the future is a goal

There are so many young people in our community who are fighting anxiety and depression. Not all the kids I know have won the fight and that has been on my mind for quite a while. Here are just a few of the things I wish our young people could experience, feel or know:

  • The days before high school graduation. The feeling of freedom one has as the last exams are taken, the locker is cleaned out and you know that you never, ever, have to return to this building again. Unless you want to.
  • The future “firsts”. These are usually experienced after high school so one would have to push on to get past graduation: The first evening in your own place—whether or not you have a few dozen roommates—knowing that what you do in the morning is completely your choice. The first time you make a meal in your kitchen—even if it is only a bowl of cereal. The first time you waste (aka: really enjoy) an entire weekend doing exactly what you want. The first time you have someone spend the night knowing there is absolutely no way mom or dad or grandma will burst through the door, early in the morning, and tell you to get ready for school or you will miss the bus.
  • The best recoveries occur after the darkest days. High school can be hell. Graduating high school and getting on with life is a euphoric feeling but it doesn’t last forever. Unfortunately, for everyone, horrible events will occur. Sometimes our bad day stretches into a week, months, years. At some point, as a result of our incredibly hard work, or luck, or a combination of both and lots of other factors…the chunky, stormy cloud of loss and negativity starts to thin. The feeling of finding one’s self, or one’s path or just rediscovering a few moments of happiness after a down period is such a gift.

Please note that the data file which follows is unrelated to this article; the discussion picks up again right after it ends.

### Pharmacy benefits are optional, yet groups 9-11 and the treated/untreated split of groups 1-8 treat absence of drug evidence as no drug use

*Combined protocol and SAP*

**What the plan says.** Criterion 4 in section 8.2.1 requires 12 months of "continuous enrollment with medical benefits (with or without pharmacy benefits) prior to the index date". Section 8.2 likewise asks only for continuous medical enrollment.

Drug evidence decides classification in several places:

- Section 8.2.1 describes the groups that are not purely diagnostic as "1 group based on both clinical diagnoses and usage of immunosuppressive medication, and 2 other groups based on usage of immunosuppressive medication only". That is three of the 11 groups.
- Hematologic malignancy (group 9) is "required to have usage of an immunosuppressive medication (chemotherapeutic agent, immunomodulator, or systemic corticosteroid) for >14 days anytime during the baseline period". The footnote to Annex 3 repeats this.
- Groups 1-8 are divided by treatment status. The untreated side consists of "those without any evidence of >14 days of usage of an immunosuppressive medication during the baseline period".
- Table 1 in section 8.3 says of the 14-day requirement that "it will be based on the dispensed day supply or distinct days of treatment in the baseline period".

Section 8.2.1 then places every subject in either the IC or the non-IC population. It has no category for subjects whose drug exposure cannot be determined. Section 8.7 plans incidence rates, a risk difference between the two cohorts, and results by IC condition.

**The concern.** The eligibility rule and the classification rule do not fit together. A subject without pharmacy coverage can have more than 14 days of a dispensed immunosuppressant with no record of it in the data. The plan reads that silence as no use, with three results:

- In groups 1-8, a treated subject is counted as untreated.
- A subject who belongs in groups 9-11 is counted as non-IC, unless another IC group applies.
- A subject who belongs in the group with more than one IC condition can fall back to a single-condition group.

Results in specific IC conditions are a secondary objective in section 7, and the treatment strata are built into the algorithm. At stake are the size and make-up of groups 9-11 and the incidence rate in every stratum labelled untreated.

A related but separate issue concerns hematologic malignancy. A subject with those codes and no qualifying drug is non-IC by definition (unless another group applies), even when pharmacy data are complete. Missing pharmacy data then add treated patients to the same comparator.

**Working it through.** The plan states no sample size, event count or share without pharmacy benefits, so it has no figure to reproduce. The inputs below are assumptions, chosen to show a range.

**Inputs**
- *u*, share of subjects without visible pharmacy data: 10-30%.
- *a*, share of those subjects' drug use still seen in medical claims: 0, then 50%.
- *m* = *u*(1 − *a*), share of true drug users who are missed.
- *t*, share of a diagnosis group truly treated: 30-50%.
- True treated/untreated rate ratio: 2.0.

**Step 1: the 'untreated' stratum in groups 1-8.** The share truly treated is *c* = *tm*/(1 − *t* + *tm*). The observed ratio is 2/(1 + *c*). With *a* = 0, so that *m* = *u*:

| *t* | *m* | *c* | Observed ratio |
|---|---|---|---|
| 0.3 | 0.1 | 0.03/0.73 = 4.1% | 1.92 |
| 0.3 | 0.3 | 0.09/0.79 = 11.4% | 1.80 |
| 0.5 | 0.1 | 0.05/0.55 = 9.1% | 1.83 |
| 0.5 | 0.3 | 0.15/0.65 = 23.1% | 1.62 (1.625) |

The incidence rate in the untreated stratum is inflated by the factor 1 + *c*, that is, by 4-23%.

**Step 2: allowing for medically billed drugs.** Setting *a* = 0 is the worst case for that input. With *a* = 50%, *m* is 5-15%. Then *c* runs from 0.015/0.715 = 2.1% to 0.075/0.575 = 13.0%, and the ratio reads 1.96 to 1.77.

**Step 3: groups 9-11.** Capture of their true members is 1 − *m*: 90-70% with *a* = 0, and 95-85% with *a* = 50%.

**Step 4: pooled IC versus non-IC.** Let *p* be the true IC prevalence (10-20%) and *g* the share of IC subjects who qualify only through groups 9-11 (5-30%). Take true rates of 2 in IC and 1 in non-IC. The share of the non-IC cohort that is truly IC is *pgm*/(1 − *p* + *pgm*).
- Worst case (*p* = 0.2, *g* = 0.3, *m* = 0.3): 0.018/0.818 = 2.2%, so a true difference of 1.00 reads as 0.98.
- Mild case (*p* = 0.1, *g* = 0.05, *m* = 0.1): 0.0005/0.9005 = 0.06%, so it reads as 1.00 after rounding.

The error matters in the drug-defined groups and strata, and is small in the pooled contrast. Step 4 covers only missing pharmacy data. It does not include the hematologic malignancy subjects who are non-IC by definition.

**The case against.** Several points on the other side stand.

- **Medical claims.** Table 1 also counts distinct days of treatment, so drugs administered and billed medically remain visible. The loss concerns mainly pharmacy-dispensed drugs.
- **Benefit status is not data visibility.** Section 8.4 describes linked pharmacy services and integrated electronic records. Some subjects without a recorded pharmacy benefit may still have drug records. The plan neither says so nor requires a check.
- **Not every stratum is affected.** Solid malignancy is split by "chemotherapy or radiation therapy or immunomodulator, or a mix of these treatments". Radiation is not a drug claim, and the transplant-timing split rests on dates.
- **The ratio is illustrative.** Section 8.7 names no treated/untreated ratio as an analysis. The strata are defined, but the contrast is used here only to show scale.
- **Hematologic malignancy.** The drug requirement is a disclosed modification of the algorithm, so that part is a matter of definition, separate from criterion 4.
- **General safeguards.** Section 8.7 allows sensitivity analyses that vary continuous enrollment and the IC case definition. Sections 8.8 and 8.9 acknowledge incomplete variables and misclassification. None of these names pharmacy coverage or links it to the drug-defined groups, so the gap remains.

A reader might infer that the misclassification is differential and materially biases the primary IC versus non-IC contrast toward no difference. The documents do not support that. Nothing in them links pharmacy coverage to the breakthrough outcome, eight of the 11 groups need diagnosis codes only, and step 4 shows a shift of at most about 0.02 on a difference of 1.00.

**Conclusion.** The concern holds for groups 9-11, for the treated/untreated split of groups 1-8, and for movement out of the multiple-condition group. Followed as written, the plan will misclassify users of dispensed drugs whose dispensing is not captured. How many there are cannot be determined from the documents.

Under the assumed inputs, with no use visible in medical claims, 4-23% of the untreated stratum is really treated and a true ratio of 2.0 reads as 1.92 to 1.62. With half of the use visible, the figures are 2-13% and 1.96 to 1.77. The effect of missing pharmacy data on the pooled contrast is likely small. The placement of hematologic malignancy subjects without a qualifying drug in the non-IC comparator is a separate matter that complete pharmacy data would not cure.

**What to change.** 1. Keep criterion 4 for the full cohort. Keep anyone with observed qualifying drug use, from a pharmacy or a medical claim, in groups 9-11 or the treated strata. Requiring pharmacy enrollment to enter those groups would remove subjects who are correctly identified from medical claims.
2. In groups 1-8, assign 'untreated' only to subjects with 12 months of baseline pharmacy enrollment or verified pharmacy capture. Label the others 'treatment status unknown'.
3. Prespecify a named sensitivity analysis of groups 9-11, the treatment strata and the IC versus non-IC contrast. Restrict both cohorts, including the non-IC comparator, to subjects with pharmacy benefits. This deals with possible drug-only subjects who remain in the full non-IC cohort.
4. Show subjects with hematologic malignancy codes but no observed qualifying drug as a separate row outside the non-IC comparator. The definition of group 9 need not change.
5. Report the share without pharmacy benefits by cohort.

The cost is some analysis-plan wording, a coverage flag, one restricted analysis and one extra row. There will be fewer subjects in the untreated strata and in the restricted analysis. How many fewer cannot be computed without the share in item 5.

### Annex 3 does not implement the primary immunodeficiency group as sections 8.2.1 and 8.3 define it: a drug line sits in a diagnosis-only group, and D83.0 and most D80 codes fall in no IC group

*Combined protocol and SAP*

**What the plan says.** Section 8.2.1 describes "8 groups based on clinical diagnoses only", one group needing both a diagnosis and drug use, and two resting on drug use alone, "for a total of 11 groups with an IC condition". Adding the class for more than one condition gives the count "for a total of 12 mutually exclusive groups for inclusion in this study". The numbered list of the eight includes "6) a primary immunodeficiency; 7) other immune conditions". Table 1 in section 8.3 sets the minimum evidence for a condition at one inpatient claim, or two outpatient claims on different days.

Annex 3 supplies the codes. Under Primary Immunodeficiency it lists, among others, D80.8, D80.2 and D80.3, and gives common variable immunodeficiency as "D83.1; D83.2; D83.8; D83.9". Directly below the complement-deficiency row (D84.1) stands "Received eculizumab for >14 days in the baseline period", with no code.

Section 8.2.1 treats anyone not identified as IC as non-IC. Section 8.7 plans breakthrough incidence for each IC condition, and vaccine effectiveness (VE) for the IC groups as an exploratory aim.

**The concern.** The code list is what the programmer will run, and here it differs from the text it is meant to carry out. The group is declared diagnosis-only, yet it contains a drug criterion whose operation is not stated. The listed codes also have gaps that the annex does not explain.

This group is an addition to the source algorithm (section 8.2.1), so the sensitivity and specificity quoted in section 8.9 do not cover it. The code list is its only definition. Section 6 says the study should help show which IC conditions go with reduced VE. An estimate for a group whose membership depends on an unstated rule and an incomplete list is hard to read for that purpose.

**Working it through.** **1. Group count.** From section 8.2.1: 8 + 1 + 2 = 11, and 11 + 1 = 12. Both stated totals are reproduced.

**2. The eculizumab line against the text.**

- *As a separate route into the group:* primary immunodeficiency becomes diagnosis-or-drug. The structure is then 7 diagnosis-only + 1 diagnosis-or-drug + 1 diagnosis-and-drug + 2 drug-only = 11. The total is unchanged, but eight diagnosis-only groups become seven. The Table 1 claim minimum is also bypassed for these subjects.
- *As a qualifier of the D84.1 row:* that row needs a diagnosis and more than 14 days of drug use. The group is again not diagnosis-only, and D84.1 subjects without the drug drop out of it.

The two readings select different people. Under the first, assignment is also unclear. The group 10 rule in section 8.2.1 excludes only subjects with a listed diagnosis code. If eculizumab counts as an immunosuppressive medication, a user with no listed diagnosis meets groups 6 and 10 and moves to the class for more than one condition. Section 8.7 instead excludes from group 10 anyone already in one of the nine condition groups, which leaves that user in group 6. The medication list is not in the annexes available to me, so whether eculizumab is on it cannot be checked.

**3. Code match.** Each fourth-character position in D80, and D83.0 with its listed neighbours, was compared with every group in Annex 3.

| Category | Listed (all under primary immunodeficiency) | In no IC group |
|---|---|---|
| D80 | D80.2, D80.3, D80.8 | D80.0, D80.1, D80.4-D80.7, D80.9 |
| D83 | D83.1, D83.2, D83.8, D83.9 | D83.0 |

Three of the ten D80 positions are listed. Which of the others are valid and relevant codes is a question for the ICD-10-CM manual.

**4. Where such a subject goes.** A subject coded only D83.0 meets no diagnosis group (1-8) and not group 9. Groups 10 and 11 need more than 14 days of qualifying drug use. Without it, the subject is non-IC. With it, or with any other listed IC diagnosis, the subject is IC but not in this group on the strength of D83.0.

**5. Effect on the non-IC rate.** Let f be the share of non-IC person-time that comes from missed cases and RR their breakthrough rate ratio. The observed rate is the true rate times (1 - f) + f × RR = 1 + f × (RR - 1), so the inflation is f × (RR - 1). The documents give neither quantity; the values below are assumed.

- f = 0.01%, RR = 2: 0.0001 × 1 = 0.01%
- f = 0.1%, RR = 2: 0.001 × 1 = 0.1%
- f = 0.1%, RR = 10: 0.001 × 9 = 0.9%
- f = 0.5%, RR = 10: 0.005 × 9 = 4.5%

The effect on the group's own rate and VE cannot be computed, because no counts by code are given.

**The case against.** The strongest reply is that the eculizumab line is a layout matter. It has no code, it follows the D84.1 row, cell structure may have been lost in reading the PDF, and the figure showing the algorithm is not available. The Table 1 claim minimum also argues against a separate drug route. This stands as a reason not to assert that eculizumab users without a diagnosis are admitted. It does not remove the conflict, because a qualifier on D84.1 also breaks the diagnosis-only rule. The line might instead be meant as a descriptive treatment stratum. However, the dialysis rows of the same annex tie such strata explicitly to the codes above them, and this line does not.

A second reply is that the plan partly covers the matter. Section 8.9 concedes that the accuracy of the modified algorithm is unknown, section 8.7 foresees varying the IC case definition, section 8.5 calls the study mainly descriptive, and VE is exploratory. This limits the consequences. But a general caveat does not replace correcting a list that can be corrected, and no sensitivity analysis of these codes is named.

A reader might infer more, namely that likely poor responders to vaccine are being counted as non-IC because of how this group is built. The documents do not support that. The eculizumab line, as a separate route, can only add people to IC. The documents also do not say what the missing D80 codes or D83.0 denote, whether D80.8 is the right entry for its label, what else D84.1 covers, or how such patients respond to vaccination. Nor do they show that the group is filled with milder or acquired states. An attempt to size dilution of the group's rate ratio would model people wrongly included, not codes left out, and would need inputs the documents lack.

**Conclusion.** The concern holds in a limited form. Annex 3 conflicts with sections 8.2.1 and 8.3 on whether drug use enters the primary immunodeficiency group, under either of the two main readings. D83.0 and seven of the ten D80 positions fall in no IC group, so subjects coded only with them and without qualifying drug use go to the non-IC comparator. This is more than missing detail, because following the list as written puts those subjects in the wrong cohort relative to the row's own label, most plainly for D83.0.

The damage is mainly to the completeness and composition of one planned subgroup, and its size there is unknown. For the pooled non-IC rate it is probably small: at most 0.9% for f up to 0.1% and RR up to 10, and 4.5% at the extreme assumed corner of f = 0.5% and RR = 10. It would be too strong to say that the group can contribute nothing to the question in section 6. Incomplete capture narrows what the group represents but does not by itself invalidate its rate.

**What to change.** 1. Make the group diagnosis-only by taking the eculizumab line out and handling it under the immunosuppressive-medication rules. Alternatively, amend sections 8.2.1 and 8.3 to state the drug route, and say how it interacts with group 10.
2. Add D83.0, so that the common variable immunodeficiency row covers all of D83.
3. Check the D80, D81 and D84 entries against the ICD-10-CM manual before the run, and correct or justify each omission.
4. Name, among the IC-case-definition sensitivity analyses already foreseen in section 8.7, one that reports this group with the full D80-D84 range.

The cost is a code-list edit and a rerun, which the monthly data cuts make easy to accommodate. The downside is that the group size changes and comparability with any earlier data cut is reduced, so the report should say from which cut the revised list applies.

• Re-experiencing a collection of love. Of my impossible scenarios, this may be the most important and effective but time travel into the future (utilized in the examples above) seems more plausible at this point. For the kids who have lost all hope I wish they could sit in a quiet place and recall and feel all of the positive feedback others have felt towards them. For most of the kids who are struggling there isn’t a positive memory or a realization of how much they are loved.

Best friend: Who helped me pick up my lunch after I tripped in the senior cafeteria? You did.
Random kid in gym: Daaaaaang. I wish I could run that fast.
Cute kid in biology: Your adorable face distracted me in class but your kindness and knowledge of science made it possible for us to study together after school.
Younger sibling: One day I hope to be as good as you.
Parent: Everything I do is connected to you.
. . . . . . . . . . . . . . . . . . . . . . . . . . . . . . . . . . . . . . . . . . . . . . . . . . . . . . . . . . . . . . . . . . . . . . . . .

What are some of life’s pleasures you enjoy as an adult that you may not have considered when you were a kid?

What advice would you give your younger self?


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